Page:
Supporters Seek to Save Maryland Summer Centers Program for the Gifted
Thursday, July 2, 2009
The state's signature summer program for gifted and talented students has been cut from next year's budget, signaling what could be the end of a 42-year tradition that proponents say has changed the lives of many children.
The Maryland Summer Centers Program gives students in grades 4 through 12 the chance to spend one to two weeks learning intensively about specialty areas, such as physics, jazz, robotic design, languages, musical theater, aerospace and paleontology.
This summer, 747 students are signed up to attend one the program's 16 centers across the state. More than half of this summer's students are from the Washington area. And after this year, there is no funding.
"We are cut completely from the budget," said Stephanie F. Zenker, who directs the program for the State Department of Education. "It looks very bleak. We have been told there will be no centers for 2010."
Nancy S. Grasmick, state superintendent of schools, said she plans to urge lawmakers and the governor to restore funding for the summer program, which she said "makes a huge difference in kids' lives."
Grasmick said the programs "would be hard to replicate during the school year: children on a boat, children doing archaeological digs, children in a program for the arts that is residential." Students have discovered their career paths through the experience, she said.
"I'm very worried about it," Grasmick said. Underachieving students are often the focus of state programs, she said, but the state also needs to serve higher-achieving students. "I think public institutions have a responsibility to the entire continuum of students," she said.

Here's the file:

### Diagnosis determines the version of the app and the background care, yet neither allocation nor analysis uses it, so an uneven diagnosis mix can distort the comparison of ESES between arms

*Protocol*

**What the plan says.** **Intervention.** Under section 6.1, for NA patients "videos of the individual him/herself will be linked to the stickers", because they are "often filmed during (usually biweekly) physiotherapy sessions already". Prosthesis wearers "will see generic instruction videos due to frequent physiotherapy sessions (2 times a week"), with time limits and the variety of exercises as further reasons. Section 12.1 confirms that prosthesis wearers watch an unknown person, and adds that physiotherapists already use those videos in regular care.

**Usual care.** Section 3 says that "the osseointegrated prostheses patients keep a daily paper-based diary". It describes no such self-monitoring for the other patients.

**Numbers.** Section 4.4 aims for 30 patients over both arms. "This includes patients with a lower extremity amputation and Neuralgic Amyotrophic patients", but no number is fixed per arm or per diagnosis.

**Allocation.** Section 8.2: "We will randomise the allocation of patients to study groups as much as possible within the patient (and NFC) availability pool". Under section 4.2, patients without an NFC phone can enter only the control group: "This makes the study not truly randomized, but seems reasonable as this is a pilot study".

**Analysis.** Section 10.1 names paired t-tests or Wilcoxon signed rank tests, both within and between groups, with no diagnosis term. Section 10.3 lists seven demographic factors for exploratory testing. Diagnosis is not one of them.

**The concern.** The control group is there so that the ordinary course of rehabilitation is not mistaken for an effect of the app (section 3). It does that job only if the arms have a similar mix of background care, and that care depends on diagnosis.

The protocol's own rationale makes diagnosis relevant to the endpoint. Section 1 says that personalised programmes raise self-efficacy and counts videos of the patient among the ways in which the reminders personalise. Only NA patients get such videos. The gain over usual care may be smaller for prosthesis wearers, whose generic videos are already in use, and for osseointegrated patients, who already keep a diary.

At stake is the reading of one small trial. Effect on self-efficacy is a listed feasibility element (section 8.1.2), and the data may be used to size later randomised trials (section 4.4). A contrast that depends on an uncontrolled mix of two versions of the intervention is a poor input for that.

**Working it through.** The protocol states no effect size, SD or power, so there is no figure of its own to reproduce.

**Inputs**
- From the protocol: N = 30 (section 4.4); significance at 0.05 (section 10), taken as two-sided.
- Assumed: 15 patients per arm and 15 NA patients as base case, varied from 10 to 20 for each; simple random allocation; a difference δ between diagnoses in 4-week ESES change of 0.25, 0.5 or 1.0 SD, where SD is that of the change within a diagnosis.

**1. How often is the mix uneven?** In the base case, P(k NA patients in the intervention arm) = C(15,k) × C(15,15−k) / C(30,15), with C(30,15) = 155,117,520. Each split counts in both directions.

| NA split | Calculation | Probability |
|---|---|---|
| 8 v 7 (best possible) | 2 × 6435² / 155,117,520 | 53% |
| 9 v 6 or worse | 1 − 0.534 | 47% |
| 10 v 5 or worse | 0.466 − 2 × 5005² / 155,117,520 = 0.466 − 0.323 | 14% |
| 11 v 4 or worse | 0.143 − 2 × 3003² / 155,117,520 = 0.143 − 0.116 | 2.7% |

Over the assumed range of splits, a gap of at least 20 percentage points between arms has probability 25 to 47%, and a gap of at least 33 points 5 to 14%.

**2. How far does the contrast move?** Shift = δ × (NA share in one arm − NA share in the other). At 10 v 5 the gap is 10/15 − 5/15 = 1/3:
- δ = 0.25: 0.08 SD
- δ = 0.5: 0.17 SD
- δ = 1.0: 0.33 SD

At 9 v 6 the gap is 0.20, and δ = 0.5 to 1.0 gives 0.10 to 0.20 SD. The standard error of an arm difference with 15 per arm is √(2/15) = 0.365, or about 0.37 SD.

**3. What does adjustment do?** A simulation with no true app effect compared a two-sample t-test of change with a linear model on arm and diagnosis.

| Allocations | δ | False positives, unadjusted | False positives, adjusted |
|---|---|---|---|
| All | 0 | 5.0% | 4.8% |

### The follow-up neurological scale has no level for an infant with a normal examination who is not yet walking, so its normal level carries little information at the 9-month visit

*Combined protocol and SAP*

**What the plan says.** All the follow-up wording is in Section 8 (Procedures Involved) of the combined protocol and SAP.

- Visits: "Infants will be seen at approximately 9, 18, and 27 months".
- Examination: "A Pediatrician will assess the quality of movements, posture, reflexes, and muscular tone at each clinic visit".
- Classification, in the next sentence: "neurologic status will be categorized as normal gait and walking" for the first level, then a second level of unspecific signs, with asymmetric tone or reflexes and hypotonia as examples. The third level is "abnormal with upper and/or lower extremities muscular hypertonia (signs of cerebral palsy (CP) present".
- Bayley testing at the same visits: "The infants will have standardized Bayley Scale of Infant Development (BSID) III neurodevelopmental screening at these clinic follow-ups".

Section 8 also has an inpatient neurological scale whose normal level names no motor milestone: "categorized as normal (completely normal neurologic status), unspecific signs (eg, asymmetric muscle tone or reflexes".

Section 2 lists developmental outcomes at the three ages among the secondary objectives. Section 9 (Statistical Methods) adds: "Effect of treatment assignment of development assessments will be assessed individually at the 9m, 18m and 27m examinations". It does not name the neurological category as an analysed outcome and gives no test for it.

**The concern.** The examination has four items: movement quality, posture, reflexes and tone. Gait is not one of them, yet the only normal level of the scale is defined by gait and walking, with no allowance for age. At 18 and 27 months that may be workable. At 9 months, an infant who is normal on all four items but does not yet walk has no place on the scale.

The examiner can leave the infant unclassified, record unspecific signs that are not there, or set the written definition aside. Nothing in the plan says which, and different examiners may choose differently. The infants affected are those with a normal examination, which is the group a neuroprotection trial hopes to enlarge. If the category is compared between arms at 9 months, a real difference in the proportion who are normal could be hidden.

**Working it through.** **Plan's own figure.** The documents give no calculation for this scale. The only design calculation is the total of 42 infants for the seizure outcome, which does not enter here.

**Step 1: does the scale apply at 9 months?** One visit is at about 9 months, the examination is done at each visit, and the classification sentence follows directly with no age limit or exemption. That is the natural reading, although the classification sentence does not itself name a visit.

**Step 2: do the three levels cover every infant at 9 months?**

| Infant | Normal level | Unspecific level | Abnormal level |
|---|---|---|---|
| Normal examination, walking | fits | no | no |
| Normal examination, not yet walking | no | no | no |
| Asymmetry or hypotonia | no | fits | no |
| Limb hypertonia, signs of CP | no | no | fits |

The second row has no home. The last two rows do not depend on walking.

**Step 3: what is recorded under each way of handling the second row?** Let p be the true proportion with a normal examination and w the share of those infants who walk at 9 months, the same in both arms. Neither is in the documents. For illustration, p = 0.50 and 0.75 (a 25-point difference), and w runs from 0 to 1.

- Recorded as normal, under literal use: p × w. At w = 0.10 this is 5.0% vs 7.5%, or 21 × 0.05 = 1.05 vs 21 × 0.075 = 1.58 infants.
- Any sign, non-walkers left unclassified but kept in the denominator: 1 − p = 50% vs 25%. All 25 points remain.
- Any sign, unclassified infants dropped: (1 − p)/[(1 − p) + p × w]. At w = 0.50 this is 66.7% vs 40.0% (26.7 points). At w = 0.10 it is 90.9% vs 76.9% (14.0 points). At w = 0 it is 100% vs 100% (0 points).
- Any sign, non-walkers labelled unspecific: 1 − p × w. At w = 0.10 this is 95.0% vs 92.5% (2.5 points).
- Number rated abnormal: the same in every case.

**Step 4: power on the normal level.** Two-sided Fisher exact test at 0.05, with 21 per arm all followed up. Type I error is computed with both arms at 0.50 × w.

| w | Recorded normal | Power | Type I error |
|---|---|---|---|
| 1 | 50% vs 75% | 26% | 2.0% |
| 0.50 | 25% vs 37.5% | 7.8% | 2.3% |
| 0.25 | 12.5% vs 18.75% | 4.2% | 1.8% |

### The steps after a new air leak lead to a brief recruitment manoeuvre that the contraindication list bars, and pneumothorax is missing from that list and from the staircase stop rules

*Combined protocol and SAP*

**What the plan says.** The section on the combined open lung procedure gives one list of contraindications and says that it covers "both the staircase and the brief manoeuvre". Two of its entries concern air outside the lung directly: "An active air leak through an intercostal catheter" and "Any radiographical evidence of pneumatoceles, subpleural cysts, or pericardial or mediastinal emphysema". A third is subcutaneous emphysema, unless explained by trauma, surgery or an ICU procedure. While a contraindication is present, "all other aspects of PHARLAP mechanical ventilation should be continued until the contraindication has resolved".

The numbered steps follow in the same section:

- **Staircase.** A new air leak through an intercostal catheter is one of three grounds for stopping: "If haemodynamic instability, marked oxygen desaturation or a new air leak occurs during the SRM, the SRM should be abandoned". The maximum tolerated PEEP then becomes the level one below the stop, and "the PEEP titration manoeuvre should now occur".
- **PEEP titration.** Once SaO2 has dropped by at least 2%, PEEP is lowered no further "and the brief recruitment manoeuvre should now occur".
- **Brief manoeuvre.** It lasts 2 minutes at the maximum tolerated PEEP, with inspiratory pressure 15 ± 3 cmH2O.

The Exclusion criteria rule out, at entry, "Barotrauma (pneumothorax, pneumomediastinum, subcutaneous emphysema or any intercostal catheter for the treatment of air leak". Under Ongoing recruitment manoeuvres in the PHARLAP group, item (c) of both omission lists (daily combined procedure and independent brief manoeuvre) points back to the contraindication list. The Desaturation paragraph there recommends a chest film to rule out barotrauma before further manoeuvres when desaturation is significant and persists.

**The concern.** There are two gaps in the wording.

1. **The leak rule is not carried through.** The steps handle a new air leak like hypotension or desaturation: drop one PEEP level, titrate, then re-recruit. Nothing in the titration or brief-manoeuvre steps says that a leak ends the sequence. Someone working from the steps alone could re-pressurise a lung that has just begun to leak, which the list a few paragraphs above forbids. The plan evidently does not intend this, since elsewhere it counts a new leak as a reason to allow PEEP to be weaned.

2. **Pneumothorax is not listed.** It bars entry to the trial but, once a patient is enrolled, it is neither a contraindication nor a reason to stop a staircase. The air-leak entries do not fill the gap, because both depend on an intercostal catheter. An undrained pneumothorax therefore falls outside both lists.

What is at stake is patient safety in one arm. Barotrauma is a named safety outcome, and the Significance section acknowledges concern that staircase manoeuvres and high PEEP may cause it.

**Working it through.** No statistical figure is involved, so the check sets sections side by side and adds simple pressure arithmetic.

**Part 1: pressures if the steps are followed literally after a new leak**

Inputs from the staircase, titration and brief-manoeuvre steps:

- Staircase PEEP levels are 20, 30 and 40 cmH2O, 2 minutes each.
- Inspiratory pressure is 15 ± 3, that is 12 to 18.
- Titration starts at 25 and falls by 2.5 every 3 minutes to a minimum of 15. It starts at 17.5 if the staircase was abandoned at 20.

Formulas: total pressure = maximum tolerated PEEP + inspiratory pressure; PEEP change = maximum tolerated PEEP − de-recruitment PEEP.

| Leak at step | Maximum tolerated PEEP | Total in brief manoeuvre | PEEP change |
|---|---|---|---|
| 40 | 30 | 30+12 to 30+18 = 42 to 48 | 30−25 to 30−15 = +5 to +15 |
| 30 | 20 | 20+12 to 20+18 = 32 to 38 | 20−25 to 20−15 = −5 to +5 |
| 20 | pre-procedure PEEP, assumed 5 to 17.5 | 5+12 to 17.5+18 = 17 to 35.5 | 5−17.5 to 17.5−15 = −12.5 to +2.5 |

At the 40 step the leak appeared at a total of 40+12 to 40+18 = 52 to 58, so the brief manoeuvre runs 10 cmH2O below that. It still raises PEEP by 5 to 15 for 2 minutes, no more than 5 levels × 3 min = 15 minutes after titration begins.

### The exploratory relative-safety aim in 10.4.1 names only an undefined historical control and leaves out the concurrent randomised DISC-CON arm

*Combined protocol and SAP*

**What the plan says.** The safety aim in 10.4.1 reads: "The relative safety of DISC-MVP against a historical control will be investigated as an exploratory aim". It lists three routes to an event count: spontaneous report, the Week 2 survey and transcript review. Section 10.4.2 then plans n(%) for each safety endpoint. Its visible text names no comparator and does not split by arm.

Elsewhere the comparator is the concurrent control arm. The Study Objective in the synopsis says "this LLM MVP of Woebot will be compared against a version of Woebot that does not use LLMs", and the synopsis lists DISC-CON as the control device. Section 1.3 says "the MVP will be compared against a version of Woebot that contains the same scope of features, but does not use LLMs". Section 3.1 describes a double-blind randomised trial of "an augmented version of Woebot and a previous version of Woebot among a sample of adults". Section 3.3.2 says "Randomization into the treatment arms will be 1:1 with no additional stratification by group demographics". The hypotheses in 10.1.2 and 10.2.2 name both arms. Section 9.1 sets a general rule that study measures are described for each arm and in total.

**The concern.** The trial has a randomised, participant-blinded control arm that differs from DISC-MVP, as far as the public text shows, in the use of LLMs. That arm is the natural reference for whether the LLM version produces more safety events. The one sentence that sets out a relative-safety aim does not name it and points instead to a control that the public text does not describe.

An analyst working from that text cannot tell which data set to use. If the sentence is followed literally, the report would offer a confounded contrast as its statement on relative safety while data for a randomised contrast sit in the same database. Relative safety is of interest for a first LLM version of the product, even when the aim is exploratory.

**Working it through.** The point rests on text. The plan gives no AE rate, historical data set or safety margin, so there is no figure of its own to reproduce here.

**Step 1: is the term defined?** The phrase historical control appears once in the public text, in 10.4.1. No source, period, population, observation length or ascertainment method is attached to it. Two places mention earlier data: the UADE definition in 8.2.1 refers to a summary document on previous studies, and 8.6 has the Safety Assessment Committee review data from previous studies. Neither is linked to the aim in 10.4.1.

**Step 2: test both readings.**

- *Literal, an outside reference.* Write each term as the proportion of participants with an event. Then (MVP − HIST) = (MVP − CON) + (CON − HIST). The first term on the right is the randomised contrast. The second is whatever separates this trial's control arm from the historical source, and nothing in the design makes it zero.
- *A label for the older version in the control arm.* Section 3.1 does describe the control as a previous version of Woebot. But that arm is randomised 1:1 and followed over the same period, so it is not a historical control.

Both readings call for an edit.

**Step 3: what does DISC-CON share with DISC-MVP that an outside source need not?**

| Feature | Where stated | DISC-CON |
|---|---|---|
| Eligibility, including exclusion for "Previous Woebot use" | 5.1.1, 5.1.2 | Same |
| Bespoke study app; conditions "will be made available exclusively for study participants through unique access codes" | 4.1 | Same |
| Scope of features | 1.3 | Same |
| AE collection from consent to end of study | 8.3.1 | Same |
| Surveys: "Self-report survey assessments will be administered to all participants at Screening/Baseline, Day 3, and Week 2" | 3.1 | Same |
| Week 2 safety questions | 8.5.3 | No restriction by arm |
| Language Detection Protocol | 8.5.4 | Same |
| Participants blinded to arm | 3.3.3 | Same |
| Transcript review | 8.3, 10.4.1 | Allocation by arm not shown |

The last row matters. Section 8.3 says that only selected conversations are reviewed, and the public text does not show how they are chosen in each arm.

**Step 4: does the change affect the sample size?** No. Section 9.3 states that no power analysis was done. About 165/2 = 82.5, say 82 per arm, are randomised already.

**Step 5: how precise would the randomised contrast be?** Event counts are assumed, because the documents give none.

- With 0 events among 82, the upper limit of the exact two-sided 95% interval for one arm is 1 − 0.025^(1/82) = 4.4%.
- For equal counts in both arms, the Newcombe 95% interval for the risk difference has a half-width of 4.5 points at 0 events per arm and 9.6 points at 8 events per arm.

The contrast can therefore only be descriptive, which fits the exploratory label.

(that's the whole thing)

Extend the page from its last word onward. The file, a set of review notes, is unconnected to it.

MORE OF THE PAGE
The Maryland Coalition for Gifted and Talented Education recently wrote a letter to Gov. Martin O'Malley (D) emphasizing the importance of the program and asking him to reinstate it. "We know times are tough, but there isn't a lot of money for these kids," said Laura Carriere, the group's president. She said she worries that the budget cut for 2010 could end the program.
The cut comes as the program makes what officials said are important gains. They noted that its racial and ethnic diversity has improved.
The percentage of African American students has jumped from 9.8 percent in 2004 to more than 23 percent this year. For Hispanic students, participation is small but has risen from 2 percent to 4 percent in the same five-year period. Statewide, 37.9 percent of public-school students are African American and 9 percent are Hispanic.
Neil D. Goldberg, a gastroenterologist who practices in Towson, Md., said that he was one of the program's earliest participants 40-some years ago and that it inspired him at an important time in his life, solidifying his interest in science just before eighth grade.
It was not for elite students but rather for those with budding interests, he said. "The idea of eliminating something like this, when we should be promoting young scientific minds, is beyond me," he said.